I don't know why, but I thought Riccardo Tisci would be a tricky devil. Well, I do know.
He's the creative director of Givenchy, arguably the hippest label in Paris these days. His hot-ticket, moody shows are clammy with that slightly morbid beauty that has fashion groupies swooning. Last season he had Antony Hegarty from Antony and the Johnsons on his catwalk, singing about the abuse of women and nature. This time it was a pile-up of smoking Saabs and BMWs - presumably a reference to the pile-up of Asian and African references in those draped, beaded and feathered dresses.
Imagine a Romantic poet reincarnated as a designer of sleek, tight leather jackets and drainpipes and you're getting close to the Tisci profile. While his deft way with laser-cut leathers took the rock chick to a new level of Parisian luxury, it's his deluxe line of sweatshirts and T-shirts that have proved commercial gold, allowing women to wear what they've been secretly yearning to: comfortable casuals in a high-fashion guise.
The rich ones buy directly from Givenchy. Everyone else gets it from Zara. Those gorgeous rose blooms all over the high street? Pure Tisci.
But what do you know? It turns out fashion's answer to John Keats is not only very likeable but used to be a branch manager at the Monsoon fashion chain in London. He was also a buyer for a Japanese retailer, so he knows what women want to wear. He once worked as a bouncer as well, and he used to be fat. Or so he says. He's still only 39. But he began very young. By 11 he'd left formal academia and enrolled in art school in Milan, the city in which he grew up.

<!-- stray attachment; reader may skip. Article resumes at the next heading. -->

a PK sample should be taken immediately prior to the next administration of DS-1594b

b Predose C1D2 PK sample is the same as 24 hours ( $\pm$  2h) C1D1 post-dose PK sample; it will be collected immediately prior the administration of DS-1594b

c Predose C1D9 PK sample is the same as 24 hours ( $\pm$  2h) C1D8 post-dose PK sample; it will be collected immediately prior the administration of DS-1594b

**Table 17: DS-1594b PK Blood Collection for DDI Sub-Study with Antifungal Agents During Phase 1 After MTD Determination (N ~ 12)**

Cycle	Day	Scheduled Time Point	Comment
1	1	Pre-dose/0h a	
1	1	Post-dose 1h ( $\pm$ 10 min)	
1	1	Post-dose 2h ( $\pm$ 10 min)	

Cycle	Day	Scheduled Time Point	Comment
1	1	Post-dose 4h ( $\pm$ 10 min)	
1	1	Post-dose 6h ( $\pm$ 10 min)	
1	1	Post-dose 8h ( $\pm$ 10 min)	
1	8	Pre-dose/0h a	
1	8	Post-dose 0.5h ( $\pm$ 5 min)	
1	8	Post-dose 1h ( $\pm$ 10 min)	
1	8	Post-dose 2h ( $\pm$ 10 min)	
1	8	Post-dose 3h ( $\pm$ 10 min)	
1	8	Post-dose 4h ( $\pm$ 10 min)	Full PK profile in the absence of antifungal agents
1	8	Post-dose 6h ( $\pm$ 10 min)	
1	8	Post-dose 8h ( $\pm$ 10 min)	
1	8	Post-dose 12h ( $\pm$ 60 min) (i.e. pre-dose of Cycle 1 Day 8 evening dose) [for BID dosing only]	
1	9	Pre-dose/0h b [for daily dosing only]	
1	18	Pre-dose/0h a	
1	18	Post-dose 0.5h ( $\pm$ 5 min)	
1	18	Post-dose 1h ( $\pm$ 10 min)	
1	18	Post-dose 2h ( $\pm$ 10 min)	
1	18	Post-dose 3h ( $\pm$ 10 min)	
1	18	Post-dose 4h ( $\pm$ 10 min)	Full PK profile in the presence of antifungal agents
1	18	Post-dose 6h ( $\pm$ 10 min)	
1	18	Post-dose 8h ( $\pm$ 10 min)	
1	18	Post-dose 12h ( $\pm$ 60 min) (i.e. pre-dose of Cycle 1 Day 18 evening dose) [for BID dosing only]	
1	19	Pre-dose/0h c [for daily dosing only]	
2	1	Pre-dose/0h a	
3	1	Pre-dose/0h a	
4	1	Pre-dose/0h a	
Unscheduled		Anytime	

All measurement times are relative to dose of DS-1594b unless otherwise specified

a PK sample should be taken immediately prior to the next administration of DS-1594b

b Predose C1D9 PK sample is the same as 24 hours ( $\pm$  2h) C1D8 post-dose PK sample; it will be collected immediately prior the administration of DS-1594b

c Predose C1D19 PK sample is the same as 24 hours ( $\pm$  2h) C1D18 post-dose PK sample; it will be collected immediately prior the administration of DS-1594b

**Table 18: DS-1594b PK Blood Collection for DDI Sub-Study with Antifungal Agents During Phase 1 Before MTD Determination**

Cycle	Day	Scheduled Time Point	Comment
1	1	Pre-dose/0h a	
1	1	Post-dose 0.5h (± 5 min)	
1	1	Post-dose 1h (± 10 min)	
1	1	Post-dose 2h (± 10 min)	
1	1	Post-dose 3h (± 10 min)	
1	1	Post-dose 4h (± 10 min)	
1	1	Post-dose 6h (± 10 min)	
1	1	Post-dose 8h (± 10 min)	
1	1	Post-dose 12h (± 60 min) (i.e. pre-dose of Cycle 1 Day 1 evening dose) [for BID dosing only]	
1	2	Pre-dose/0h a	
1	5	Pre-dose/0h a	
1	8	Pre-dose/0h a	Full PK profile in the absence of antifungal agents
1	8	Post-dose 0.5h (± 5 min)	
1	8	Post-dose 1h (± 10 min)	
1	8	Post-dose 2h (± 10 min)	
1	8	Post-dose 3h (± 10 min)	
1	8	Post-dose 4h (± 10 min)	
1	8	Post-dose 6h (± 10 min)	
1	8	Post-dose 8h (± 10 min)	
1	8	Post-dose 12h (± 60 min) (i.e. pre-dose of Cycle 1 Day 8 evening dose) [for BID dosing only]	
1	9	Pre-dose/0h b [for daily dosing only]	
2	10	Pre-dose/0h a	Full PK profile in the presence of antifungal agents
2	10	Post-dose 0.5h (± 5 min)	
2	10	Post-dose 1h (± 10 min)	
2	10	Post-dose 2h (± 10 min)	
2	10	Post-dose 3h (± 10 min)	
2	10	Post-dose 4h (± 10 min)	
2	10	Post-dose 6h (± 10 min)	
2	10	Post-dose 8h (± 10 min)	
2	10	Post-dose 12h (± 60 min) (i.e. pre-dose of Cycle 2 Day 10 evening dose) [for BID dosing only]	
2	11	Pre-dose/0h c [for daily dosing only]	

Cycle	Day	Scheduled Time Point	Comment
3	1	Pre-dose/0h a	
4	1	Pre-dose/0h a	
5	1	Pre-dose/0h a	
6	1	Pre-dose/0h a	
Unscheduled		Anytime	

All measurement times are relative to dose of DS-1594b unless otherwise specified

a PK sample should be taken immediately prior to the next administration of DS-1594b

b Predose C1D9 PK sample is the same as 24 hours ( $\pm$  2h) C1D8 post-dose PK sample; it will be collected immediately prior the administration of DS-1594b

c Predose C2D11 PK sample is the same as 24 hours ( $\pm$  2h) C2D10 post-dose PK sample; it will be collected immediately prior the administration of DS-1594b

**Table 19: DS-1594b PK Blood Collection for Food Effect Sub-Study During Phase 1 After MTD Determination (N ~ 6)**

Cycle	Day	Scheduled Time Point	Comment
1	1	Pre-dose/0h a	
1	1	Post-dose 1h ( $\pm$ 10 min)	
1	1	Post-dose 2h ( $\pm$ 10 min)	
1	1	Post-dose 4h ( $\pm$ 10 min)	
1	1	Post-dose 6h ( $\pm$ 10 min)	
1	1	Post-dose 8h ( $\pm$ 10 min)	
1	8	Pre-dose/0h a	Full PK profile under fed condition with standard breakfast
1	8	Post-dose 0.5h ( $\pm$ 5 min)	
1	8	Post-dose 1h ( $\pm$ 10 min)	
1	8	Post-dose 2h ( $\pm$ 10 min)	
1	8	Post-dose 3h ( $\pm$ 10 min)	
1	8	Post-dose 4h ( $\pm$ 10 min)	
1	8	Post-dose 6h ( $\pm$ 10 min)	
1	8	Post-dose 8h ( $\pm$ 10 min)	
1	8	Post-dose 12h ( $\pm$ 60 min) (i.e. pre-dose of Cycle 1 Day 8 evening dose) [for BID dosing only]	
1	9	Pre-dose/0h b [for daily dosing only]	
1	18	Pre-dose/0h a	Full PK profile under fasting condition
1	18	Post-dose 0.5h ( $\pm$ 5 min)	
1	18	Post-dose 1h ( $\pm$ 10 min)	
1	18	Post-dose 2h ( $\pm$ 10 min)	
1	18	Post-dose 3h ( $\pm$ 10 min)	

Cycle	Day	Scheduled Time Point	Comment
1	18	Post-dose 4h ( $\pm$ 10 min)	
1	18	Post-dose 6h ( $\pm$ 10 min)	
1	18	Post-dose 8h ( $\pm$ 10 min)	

"I wanted to express myself and I couldn't do it through words at that point. I was very shy, very scared of life. It sounds screwed up [he didn't say screwed but something more Anglo-Saxon - he did work as a bouncer in Brighton, remember] but I would get bored with the kids at school who were always playing Pac-Man; I preferred to be at home painting or learning how to garden from my mum."
He recounts this as we try to sit up straight on those huge modish sofas beloved of fashion houses at Givenchy's HQ in Paris. This is the company whose fortunes he's turned around after John Galliano and Alexander McQueen retired from it, slightly defeated.
This is Audrey's Givenchy. Hubert de Givenchy's Givenchy. It had been bleeding money for decades. There wasn't even a photocopier when Tisci got there, a slightly rabbit-in-the-headlights 31-year-old.
His early collections for the house were raw, full of ideas, sharp silhouettes and plangent intent. After what seemed a long history of under-performers at Givenchy, he seemed almost destined to fail. But he stuck to his guns, even when the fashion press were aiming theirs at him. "Oh my God, it was tough at the start," he recalls.
He's wearing a red-check lumberjack shirt from his menswear collection and dark jeans. If one didn't know it was a Fashion Look, one would think he was very normal, albeit exceptionally good-looking.
"People would turn up really late for work," he says. "Because everyone in the company had almost given up. It was hard the first three years - 24 hours a day dedicated to this house."
Gradually he turned it around. He honed his skills until his hands were as fluent as his imagination and he could get his cloth to drape and fold exactly as he wanted.
"The staff would see me working till midnight and coming in at seven in the morning and they began to realise that I really believed in it. So they were very sweet and helpful. I always say if you don't get people from the heart you won't get anywhere."